Mastering lifelong learning
Armed with a bachelor’s degree in economics from the University of Notre Dame, and many successful years as the founder of Aggregate Construction Equipment and Supply Company, Paul Coogan, pictured at right , set out to do something constructive with his life after retirement.
“In my downtime and within my skill level, I needed a challenge,” said Coogan. “Since I always enjoyed school to a degree, I looked through the Bradley catalog and found the Master of Liberal Studies (MLS) program, a broad-based master’s degree. I also looked at the non-credit classes at Bradley’s Institute for Learning in Retirement (ILR), but I needed somewhat of a challenge and an incentive to complete the work. I wanted to take classes for credit.”
Coogan had last been in a classroom setting nearly 15 years ago when he completed half of the requirements for a Bradley MBA before the format was changed and interfered with his business travel. This time around presented another set of obstacles. “My computer skills are minimal, and the course material requires a lot of writing. In 2004, halfway through the first semester of my first class,” said Coogan, “I was somewhat intimidated. I didn’t know if I could keep up, and I thought I was getting overwhelmed, but Dr. Peter Dusenbery, associate professor of English, encouraged me. Everyone at the University has been helpful.” And Coogan said Joanne, his wife of 47 years, continues to support him through the process because he finds it so rewarding.
Now, with eight courses of the required 10 completed, Coogan noted that each professor’s viewpoints and strengths make for lively discussions. Since the program is flexible and well thought-out, Coogan has had the opportunity to interact with a variety of students who bring vast amounts of information to share. This enriching experience has opened his eyes to how differently people think, and, he added, “kind of altered my old notions towards life.” While he’s always glad to hear other people’s opinions about issues and topics, he is happy to contribute his own ideas. He considers it to the advantage of the younger students to have some interaction with older students who have different perspectives. “For example,” said Coogan, “the World War II era isn’t really history; it’s virtually current events for me.”
Coogan said he is “always impressed with the means and methods the younger generation uses these days. The future is in good hands with our young people. I wish my generation wasn’t reluctant to take the first step and consider the MLS program. And talk about bargains; at $25 an hour [for a maximum of 6 hours a semester], it’s completely affordable. Seniors are urged to participate in physical exercise on a regular basis. The brain also needs to be exercised. The University is to be lauded for the MLS program and its policy toward senior citizens.”
Nevertheless, Coogan admitted some of the requirements are rather stiff, including final exams. He said his grandchildren wonder why he puts himself through the tension of finals. But, he smiled, “Now, I can relate to what two of my granddaughters are going through!”
Claire Hutchison MA ’96, pictured at left, who is also pursuing an MLS degree, considers herself a “compulsive student.” It may be a genetic trait dating back to her grandparents and parents, who like Hutchison, earned undergraduate degrees from DePauw University in Greencastle, Indiana. Hutchison later earned her first master’s degree in counseling at the University of Illinois. In 1996, she completed a master’s in English at Bradley with an emphasis on creative writing, but she began the program with “much trepidation.”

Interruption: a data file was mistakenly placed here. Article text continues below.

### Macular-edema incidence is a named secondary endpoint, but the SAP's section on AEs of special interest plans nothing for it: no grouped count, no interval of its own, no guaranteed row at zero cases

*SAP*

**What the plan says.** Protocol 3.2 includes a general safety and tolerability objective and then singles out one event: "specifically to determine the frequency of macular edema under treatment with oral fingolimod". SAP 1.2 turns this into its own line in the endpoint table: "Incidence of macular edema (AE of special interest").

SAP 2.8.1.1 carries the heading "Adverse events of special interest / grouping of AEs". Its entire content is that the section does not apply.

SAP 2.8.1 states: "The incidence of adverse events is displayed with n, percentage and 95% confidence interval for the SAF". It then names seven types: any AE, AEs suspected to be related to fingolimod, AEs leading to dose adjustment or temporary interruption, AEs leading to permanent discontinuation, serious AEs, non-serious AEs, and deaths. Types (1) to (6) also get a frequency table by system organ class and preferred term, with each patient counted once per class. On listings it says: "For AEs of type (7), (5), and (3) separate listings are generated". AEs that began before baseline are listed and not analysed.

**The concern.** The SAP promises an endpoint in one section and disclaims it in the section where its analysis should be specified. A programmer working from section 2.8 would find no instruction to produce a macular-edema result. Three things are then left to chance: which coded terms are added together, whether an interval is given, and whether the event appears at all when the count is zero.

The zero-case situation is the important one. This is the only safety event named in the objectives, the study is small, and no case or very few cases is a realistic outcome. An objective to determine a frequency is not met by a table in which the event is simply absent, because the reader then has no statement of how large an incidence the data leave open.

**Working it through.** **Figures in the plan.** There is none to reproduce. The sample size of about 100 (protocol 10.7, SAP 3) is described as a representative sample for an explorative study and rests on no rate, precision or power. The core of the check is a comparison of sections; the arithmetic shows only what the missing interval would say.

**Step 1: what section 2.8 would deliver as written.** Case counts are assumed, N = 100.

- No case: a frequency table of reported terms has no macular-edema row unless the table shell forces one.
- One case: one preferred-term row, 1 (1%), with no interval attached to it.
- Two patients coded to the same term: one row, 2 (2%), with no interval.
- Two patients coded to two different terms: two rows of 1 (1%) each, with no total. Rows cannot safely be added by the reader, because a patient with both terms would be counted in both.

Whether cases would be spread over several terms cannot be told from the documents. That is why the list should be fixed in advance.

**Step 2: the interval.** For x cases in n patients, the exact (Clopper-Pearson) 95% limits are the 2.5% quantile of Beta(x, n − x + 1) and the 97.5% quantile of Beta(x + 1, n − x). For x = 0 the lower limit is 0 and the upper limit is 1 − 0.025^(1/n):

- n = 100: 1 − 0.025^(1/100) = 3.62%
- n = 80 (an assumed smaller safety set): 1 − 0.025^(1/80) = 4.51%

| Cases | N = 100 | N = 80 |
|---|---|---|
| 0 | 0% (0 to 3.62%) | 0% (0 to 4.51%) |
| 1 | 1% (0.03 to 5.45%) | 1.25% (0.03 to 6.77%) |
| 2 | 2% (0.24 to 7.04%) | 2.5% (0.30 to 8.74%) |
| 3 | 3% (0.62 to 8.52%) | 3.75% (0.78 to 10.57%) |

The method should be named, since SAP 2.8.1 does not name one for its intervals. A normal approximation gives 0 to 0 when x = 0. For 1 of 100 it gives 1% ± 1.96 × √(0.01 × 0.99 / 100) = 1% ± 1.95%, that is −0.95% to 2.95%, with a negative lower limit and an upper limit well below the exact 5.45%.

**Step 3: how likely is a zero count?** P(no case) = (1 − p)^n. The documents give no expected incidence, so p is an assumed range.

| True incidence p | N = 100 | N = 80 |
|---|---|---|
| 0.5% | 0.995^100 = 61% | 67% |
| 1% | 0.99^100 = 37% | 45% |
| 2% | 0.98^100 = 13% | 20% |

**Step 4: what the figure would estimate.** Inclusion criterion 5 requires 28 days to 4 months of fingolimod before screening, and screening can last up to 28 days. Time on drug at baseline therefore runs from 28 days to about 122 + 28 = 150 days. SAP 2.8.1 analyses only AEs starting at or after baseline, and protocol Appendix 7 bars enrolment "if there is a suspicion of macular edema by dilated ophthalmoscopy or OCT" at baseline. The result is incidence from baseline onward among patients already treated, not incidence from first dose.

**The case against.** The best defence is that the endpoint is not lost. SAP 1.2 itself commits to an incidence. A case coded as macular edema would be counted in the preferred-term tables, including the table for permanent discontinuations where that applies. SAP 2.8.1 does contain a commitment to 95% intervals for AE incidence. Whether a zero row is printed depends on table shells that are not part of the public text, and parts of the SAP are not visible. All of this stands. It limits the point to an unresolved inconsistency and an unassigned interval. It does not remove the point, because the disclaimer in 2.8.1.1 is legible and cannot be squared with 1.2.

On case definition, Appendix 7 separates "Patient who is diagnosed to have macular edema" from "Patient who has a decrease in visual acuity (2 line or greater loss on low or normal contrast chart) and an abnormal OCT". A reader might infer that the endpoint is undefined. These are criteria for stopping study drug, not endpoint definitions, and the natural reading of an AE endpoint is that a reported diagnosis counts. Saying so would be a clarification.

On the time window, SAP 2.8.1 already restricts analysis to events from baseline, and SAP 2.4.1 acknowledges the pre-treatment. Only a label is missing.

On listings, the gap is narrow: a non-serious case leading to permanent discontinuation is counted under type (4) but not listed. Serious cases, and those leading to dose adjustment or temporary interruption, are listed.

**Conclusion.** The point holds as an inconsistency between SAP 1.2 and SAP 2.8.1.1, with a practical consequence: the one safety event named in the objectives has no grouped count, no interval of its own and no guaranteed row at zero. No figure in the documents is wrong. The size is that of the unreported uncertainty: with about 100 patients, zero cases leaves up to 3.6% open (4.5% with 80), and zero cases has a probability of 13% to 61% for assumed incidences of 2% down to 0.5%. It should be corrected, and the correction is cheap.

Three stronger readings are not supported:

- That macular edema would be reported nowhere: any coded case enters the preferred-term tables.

“I did a lot of creative writing. After graduating from Bradley, I left to teach English in China. I wrote a book about my experience. If Bradley had a master’s in English literature, I would take it. If Bradley offered a Ph.D. program, I would be in it. I know it’s a difficult accreditation process, but it would increase Bradley’s reputation as a school of learning.”
Hutchison has led a full life raising seven children and working in a variety of environments including city government, and the legal and educational systems in Illinois. “While I am in class strictly to learn, many students in the MLS program are here to enhance their careers,” said Hutchison. “They are all educated and fun to be with. My 10 grandchildren love that I’m in class, and I haven’t taken a single course I haven’t enjoyed.”
Graduating in the spring of 2007 is Hutchison’s goal. She may stay at Bradley and dabble in addi-tional coursework. She encourages seniors to take advantage of the MLS program that includes a senior citizen discount. Hutchison added, “If Bradley doesn’t offer another master’s I can sink my teeth in, I don’t know what I’ll do. Being a compulsive student, I always ask myself, ‘What can I do next?’”
For more information on how seniors (62 and older) can apply for the senior discount for undergraduate and graduate programs call 309-677-3089. For information on the Master of Liberal Studies program, call Max Taylor, coordinator/director of the liberal studies program, at 309-677-3026.
Women’s activist Betty Goldstein Friedan HON ’91 received a standing ovation when presented with an honorary degree during Bradley’s commencement ceremony in May 1991. The Peoria native’s 1963 bestseller, The Feminine Mystique, set the stage for the women’s movement in America. Friedan co-founded the National Organization of Women and was the first president of NOW in 1966. She went on to write The Second Stage (1981) and The Fountain of Age (1993). Friedan died on February 4, her 85th birthday. She lived in Washington, D.C. Survivors include three children and nine grandchildren.
Photo courtesy JOURNAL STAR/FRED ZWICKY
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